Director – Jim Mickle
Cast – Bill Sage, Ambyr Childers, Julia Garner, Jack Gore, Kelly McGillis, Wyatt Russell, Michael Parks, Nick Damici
Release Year – 2014
Reviewed by John of the Dead
Mexican horror film We Are What We Are made waves in America when it toured festivals in 2010 and was released VOD (Video On Demand) in 2011. In a day and age when good international horror films are often remade in the US, an American remake was delivered to us from one of the genre’s best filmmakers, Jim Mickle – the man behind Stake Land and Cold in July. What surprised me about this remake is its country of origin – Mexico. We see remakes of Spanish and Asian films often, but never Mexico. Do you want to know what did not surprise me, given it’s based on a good film and comes via Jim Mickle? I was not surprised at how good this film is.
A seemingly wholesome and benevolent family, the parkers have always kept to themselves, and for good reason. Behind closed doors, patriarch Frank rules his family with a rigorous fervor, determined to keep his ancestral customs intact at any cost. As a torrential rainstorm moves into the area, tragedy strikes and his daughters Iris and Rose are forced to assume responsibilities that extend beyond those of a typical family. As the unrelenting downpour continues to flood their small town, the local authorities begin to uncover clues that bring them closer to the secret that the Parkers have held closely for so many years. Written by Entertainment One
The story, written by Jim Mickle and actor Nick Damici, takes off in dramatic fashion as the Parker family suffers the sudden loss of one of their own. We are then introduced to the family, focusing on the three children, the eldest two girls and the youngest a boy, as they deal with their soon to be ever-growing troubles. Their father has been steadfast in keeping a long-standing family tradition that dates back to the 1700s…cannibalism. I don’t feel like I am spoiling anything in saying that. If you know anything about the film going into it then you’ll know that already, and if you don’t, then you do now. The rain is having a very negative effect on the family’s secret, and soon enough a grief-stricken father of a missing daughter, Dr. Barrow (Michael Parks), begins to piece the clues together. This effort is equally dramatic as it is horrific, with the horror stemming from Frank’s over bearance on his family and the actions he takes to keep their tradition alive. There character play was OK, with a few supporting actors filling very basic roles that did not blossom to full potential, like Deputy Anders. I expected to see better interaction between the Parker children, especially when you consider the horror they are going through. I would not say this is bad writing, it’s just simplistic and very basic at times.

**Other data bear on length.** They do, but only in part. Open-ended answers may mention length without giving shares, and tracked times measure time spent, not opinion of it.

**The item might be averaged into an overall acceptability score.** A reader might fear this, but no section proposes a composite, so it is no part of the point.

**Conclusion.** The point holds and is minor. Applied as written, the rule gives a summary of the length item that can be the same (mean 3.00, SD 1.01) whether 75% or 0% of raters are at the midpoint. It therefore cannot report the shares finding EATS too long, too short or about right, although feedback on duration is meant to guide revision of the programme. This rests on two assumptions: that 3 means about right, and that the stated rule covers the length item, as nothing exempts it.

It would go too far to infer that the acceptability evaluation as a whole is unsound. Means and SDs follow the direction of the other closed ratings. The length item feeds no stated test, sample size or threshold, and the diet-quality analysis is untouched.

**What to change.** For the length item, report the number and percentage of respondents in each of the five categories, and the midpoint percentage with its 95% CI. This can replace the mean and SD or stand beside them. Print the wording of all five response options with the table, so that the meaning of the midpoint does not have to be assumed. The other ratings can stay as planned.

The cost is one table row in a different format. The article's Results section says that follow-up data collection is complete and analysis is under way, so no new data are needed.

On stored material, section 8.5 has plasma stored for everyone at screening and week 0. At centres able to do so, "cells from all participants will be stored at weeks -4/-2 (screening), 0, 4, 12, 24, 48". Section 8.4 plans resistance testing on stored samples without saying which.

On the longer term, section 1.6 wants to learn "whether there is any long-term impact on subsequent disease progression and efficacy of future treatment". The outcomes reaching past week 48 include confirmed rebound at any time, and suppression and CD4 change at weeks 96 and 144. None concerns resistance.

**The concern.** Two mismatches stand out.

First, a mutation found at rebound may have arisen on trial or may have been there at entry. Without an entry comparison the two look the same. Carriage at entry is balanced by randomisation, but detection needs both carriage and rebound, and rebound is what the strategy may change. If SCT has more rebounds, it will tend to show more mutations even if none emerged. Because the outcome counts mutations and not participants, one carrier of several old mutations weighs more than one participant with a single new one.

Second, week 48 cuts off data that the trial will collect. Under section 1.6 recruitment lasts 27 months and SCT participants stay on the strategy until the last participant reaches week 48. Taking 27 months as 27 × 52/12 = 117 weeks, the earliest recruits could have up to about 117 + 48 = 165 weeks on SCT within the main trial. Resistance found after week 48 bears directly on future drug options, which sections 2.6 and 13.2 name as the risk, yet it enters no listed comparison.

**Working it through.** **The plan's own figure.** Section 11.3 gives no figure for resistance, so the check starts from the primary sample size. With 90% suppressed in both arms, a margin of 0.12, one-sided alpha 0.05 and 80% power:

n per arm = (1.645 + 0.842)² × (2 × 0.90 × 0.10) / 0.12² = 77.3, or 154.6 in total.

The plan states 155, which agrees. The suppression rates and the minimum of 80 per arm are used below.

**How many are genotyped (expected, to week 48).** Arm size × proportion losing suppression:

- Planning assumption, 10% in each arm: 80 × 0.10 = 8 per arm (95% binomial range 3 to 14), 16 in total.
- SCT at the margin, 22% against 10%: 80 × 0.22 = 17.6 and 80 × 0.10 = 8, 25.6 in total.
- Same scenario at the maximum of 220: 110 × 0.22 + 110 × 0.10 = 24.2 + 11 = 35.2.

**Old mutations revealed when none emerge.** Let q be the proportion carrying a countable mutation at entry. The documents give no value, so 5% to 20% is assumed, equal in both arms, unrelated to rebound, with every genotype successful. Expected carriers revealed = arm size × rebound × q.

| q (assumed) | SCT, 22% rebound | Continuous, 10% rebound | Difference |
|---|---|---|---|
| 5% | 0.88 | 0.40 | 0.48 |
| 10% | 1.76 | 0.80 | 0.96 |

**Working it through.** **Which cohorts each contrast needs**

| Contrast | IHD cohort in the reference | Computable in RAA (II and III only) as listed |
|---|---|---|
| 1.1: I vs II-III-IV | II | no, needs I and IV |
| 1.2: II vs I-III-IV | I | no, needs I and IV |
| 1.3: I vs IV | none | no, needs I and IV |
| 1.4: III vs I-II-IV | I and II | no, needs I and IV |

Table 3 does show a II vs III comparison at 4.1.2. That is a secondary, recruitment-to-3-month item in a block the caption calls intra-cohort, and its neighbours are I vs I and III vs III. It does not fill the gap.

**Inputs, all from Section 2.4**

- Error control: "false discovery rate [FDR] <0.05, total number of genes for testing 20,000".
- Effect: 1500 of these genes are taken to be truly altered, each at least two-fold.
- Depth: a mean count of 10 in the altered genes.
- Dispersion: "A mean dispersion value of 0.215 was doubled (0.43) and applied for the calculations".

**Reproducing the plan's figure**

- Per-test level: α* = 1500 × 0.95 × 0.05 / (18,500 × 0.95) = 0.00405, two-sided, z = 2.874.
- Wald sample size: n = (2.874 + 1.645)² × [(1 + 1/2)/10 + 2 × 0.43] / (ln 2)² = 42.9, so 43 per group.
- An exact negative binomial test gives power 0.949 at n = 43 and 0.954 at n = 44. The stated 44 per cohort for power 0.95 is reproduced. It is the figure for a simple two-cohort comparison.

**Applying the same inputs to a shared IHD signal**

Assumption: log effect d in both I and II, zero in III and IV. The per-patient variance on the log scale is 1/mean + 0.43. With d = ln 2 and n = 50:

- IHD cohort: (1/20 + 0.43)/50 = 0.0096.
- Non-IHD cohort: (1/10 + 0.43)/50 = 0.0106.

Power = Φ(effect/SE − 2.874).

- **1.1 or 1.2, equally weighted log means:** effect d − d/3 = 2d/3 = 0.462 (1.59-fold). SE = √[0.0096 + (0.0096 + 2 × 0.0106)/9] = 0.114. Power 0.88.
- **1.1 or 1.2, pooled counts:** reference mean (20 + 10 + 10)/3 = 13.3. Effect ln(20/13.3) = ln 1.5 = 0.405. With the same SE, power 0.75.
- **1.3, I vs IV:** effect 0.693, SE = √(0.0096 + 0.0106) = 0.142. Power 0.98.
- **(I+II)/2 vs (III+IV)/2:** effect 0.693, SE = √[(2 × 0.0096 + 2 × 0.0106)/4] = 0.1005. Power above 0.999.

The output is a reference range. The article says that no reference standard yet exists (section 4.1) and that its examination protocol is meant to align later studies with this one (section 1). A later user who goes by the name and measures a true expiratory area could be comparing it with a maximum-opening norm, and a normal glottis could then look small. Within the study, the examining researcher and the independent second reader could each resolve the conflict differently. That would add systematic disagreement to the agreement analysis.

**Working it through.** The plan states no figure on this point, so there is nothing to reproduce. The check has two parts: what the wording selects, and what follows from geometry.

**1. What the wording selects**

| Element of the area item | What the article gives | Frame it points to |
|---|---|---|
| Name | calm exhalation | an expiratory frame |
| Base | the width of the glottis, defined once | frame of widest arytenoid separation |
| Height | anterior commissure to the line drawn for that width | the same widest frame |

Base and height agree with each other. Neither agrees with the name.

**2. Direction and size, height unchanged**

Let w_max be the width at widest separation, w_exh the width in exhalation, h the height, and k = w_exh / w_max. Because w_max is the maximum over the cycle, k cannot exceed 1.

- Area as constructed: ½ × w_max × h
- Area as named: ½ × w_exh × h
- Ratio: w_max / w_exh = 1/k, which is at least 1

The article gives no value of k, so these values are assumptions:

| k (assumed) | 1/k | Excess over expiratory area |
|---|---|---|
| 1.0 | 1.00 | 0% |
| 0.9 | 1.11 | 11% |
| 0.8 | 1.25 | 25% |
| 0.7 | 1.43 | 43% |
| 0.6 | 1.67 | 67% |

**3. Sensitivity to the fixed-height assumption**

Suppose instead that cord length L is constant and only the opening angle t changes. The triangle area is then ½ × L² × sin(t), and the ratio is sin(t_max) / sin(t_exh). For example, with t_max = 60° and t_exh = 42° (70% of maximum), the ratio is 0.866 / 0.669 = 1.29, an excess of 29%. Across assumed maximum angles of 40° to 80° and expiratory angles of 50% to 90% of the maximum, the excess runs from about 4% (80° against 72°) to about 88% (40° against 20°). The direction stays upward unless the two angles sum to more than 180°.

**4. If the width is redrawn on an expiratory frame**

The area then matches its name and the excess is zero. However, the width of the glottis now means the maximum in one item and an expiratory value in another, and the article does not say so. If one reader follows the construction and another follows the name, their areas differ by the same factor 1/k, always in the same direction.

Mickle’s direction is fantastic as usual, making the most of this dramatic story. From the get-go we are enveloped into his gloomy atmosphere, made possible with great locations and below zero exposure settings for the daytime scenes. The atmosphere is just as gloomy as the story is and I will always enjoy that in a film. Bill Sage does a tremendous job portraying Frank, and the ever-awesome Michael Parks is solid as Dr. Barrow. If you pay attention you will also notice co-writer Nick Damici portraying the town’s sheriff in what proved to be an under-used role like those I mentioned earlier. Mickle’s execution of the horror is fantastic, and I know this because he did not have to show much to shock me. There aren’t a ton of kills in this story, so the few kills we do see have to hit hard…and they do. He employs live gore, but even then this isn’t a very gory film – especially for a cannibal film. His expertise shows here, proving that Mickle is one of the genre’s top-tier directors.
Overall, We Are What We Are is a good dramatic horror film. It will come off a bit tame to those who expect a gory cannibal film, but the actions of the characters, along with great acting performances, make up for that.